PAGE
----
Finance Minister Siv Jensen has long been a proponent of investing more of Norway’s oil wealth at home, and dipping into it in times of trouble. Now, after branding the Norwegian economy as healthy once again, even she’s warning that the government won’t literally be oiling their proposed state budget by nearly as much next year as it has in the past three.
“The period of economic downturn (set off by the oil price collapse in 2014) is over,” Jensen declared confidently this week. “That means we don’t need to step on the gas pedal anymore.”
She made the rounds of Norwegian media as speculation began to swirl around the state budget she’ll present in Parliament next week. Her message was clear: There will be much less growth in the use of oil revenues to pad the budget. After the past few years of expansionary policy to offset the contraction caused by an oil industry suddenly faced with high costs and much lower revenue, Jensen and Prime Minister Erna Solberg are letting it be known that times are changing.
Their earlier decisions to spend and invest as much as NOK 20 billion a year in extra oil revenues in Norway, to stimulate a sluggish economy, was an exception to the rule, even though they never exceeded the limit on Oil Fund withdrawals of what used to be 4 percent of its total size. They even took the initiative to reduce that limit to 3 percent, and Solberg said this week that they’ll use less than that in the state budget for 2018. Many are expecting the growth in use of oil money to fall to just NOK 3 billion. “Nor everyone will be satisfied,” Jensen told newspaper Aftenposten, without going into detail. “Some will always want more than they get.”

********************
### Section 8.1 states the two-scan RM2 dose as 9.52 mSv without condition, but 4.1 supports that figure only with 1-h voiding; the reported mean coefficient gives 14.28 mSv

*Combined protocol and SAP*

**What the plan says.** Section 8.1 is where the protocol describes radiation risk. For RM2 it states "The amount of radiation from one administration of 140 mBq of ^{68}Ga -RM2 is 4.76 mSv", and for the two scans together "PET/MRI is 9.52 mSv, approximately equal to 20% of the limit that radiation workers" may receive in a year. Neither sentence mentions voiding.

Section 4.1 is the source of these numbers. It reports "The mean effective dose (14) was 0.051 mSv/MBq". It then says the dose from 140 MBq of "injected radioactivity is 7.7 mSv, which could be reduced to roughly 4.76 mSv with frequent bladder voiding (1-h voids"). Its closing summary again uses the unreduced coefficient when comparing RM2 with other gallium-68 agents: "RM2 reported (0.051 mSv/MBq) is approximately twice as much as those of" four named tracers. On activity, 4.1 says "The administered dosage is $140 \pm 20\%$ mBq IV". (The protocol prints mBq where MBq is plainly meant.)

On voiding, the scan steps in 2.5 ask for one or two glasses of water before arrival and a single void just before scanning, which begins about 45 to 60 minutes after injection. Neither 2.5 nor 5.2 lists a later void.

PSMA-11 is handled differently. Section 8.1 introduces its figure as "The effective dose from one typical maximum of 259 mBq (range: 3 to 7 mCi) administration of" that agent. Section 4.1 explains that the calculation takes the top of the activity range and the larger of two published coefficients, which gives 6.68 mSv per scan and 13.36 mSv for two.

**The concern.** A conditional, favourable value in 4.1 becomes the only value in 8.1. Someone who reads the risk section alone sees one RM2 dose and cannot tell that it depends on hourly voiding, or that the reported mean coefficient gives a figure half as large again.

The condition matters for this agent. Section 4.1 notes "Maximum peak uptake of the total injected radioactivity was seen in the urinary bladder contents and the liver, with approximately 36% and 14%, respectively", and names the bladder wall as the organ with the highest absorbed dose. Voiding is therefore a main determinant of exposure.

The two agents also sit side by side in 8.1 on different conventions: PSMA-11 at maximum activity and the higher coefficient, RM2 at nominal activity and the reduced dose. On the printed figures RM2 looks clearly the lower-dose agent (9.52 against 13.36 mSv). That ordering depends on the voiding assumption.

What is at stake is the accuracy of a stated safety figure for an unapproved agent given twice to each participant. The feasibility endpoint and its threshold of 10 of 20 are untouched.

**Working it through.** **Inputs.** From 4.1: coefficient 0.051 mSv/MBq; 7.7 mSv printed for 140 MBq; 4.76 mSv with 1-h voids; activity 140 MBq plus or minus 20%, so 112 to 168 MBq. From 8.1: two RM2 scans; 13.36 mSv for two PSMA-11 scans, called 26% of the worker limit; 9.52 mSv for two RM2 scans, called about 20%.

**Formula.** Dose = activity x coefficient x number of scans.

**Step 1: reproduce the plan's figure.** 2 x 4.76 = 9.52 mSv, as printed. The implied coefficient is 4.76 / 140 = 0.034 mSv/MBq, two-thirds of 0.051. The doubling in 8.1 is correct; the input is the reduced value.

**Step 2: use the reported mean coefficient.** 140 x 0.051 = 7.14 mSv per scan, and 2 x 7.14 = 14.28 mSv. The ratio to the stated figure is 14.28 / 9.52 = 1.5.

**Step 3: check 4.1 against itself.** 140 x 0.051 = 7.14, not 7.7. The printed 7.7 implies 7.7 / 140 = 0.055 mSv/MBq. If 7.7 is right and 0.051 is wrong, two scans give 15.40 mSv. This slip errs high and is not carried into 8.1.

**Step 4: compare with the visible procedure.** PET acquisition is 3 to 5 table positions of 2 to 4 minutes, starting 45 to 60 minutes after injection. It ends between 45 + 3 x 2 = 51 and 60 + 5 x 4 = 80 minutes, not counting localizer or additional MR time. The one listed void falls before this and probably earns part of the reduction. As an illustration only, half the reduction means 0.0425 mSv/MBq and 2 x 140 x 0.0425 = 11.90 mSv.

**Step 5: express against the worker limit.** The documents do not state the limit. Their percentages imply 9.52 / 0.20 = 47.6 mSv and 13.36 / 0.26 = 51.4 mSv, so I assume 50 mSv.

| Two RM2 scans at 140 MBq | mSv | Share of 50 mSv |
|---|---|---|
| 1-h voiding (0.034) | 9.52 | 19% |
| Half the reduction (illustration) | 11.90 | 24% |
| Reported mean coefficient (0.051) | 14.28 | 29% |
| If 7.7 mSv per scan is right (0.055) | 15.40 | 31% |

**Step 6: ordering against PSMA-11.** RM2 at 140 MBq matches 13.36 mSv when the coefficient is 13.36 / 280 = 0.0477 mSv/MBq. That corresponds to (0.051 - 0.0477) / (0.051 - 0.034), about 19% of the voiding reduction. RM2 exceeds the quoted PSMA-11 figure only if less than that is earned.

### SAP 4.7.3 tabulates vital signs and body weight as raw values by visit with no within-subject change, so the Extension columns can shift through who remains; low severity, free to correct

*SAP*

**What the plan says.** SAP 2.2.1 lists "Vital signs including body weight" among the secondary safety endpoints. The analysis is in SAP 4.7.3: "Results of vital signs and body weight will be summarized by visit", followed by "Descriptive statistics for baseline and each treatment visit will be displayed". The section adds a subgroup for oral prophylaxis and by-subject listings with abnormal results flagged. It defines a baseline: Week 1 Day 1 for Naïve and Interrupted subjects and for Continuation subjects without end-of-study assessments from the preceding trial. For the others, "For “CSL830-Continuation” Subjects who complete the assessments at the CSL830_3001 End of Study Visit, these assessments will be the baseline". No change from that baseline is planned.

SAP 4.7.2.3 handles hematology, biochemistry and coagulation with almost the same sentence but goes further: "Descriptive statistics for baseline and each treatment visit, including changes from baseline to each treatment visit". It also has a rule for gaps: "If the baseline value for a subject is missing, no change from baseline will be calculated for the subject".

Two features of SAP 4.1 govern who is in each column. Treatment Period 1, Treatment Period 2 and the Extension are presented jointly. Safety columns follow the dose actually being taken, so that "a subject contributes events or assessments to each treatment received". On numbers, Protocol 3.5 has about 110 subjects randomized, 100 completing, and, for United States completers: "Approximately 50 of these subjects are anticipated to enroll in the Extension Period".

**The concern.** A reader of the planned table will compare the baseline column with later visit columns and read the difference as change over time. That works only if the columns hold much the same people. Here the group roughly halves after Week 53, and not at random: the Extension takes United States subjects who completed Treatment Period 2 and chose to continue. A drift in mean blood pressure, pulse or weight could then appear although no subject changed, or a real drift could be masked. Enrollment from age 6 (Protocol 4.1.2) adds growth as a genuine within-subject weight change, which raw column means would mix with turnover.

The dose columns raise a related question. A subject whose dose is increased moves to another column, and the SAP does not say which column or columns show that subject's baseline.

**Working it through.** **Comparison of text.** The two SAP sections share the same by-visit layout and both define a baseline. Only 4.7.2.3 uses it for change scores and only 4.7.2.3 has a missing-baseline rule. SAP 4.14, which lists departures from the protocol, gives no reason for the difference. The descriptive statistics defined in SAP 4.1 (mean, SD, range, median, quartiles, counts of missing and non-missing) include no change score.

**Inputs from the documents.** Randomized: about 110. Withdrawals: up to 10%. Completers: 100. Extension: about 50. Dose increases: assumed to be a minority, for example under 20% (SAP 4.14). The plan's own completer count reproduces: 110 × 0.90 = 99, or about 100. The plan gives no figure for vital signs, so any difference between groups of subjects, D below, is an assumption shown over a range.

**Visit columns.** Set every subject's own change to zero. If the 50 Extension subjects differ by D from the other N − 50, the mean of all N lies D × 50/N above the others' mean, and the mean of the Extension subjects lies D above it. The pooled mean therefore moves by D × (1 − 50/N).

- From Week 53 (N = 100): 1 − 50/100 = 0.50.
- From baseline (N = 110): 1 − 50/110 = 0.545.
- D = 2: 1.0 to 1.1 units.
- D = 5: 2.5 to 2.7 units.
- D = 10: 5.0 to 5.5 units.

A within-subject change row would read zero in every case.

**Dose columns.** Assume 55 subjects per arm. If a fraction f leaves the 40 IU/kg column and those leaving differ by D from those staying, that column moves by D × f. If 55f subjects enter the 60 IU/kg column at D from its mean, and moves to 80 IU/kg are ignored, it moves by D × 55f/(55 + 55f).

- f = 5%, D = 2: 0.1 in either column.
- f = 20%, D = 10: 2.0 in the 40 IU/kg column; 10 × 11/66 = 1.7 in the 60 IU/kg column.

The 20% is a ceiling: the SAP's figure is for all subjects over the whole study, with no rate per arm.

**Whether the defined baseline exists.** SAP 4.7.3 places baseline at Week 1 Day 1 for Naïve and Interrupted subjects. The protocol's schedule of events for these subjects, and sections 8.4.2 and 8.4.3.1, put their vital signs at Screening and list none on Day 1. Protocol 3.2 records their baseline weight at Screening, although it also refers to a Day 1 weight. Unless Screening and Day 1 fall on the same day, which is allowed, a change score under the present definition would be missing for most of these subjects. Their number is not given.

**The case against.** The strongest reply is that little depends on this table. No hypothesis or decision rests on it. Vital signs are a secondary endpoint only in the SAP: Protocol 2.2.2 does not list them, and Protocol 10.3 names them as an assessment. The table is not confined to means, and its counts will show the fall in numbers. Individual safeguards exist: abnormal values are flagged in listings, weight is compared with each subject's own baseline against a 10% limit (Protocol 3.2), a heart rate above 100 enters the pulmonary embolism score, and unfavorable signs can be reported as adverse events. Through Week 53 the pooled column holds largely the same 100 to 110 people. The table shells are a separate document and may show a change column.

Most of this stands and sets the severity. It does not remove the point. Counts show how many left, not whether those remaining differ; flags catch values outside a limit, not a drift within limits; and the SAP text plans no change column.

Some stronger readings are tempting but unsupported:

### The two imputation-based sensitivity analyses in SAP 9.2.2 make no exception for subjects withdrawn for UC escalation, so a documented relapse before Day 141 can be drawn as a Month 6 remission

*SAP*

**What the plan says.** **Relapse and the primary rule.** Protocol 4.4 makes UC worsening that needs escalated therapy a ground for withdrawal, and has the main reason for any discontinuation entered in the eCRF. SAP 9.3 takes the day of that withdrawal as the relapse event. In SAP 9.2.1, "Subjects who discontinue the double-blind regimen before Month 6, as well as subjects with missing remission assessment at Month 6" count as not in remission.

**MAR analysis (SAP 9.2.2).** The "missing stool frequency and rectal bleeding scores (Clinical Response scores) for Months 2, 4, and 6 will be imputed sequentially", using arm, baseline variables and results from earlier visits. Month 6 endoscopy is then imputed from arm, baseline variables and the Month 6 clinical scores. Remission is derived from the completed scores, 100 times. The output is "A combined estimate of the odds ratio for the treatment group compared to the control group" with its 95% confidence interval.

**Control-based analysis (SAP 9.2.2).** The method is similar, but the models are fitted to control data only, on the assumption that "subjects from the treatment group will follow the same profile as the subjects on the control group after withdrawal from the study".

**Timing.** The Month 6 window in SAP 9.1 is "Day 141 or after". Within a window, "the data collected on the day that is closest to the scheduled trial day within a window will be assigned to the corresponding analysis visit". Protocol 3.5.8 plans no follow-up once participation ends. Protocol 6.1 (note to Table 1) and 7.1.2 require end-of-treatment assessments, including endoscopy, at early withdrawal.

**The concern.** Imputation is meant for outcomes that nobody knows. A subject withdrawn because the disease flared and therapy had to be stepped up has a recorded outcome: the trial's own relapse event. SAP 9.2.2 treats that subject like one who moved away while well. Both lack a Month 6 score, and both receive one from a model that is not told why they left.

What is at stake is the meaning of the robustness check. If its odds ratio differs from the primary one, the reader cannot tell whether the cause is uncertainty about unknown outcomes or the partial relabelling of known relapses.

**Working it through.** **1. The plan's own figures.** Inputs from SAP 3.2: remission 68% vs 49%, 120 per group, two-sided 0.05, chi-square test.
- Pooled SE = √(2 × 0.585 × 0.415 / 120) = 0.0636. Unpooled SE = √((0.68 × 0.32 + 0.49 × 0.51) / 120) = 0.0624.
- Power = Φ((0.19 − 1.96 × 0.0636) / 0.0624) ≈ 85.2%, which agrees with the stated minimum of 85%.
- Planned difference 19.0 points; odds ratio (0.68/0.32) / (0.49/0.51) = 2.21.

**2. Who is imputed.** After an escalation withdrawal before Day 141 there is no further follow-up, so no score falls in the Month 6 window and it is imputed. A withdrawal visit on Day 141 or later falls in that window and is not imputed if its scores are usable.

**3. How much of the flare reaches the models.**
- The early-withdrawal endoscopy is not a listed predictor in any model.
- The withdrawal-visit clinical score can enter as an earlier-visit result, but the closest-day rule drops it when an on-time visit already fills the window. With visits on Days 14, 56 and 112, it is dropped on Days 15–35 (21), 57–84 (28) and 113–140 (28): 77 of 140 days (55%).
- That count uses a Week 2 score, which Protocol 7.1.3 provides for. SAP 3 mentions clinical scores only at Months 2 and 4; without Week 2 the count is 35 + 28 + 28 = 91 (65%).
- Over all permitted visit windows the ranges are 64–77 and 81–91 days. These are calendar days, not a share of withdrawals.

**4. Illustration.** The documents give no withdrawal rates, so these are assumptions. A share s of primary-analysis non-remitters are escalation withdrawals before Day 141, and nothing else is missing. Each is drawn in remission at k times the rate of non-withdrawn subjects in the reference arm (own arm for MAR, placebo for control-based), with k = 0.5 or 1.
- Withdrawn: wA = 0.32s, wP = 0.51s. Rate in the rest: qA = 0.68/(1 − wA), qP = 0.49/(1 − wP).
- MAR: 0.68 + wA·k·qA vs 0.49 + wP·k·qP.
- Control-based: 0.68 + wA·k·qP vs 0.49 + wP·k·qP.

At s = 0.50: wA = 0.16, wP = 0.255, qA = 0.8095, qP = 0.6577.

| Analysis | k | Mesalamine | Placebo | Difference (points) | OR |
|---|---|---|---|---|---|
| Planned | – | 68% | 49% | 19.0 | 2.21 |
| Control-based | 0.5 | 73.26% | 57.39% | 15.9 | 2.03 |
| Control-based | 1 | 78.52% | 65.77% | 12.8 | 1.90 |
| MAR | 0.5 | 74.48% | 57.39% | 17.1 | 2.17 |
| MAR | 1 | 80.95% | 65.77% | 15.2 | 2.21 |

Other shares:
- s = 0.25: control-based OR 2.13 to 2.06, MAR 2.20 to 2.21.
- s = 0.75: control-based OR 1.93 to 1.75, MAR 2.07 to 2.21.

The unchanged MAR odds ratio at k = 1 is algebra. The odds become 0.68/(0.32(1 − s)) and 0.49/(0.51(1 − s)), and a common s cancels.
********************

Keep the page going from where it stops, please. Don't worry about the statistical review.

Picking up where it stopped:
She stressed, though, that the reason for the more restrictive policy is based on good news: “Things are going so much better for the Norwegian economy. Unemployment is going down and employment is going up. We have succeeded with our policies for demanding times during both the oil price shock and the refugee crisis (when more than 30,000 people in need suddenly arrived in Norway in 2015).”
Now most all financial indicators are pointing in the right direction, towards better times, “and we should all be happy about that,” Jensen told Norwegian Broadcasting (NRK). Now it’s “critical,” she said, that the government doesn’t do anything that can weaken competitiveness among Norway’s export businesses. “If we step on the gas too hard, the krone can strengthen and hurt competitiveness. We must make sure that employers keep hiring. The goal is for the growth to occur in the private sector.”
While there may be new budget cutbacks in some areas, it’s widely expected that defense spending will continue to increase. So will investment in the transport sector, in the form of both new and improved highways, trains and mass transit. The government also is keen to maintain and improve health- and elder care.
Those are the areas viewed as potential winners in Jensen’s state budget proposal, which will also phase in some tax reforms. Both she and Solberg contend that other reforms, such as mergers of local governments and reorganization of the police and local hospitals, will cut state costs and save taxpayers’ money.
Øystein Dørum, chief economist for national employers’ organization NHO, said that major declines in the growth of oil revenue spending may force the government to cut some social welfare programs or even raise taxes. Jensen disagrees, arguing that a recovering economy will generate more tax revenues and reduce welfare costs.
“Things are going well in Norway, and that helps us secure the basis for the welfare system,” Jensen said. “That means something to everyone.” She’ll be presenting the budget, and what it means for government programs and taxpayers, next Thursday.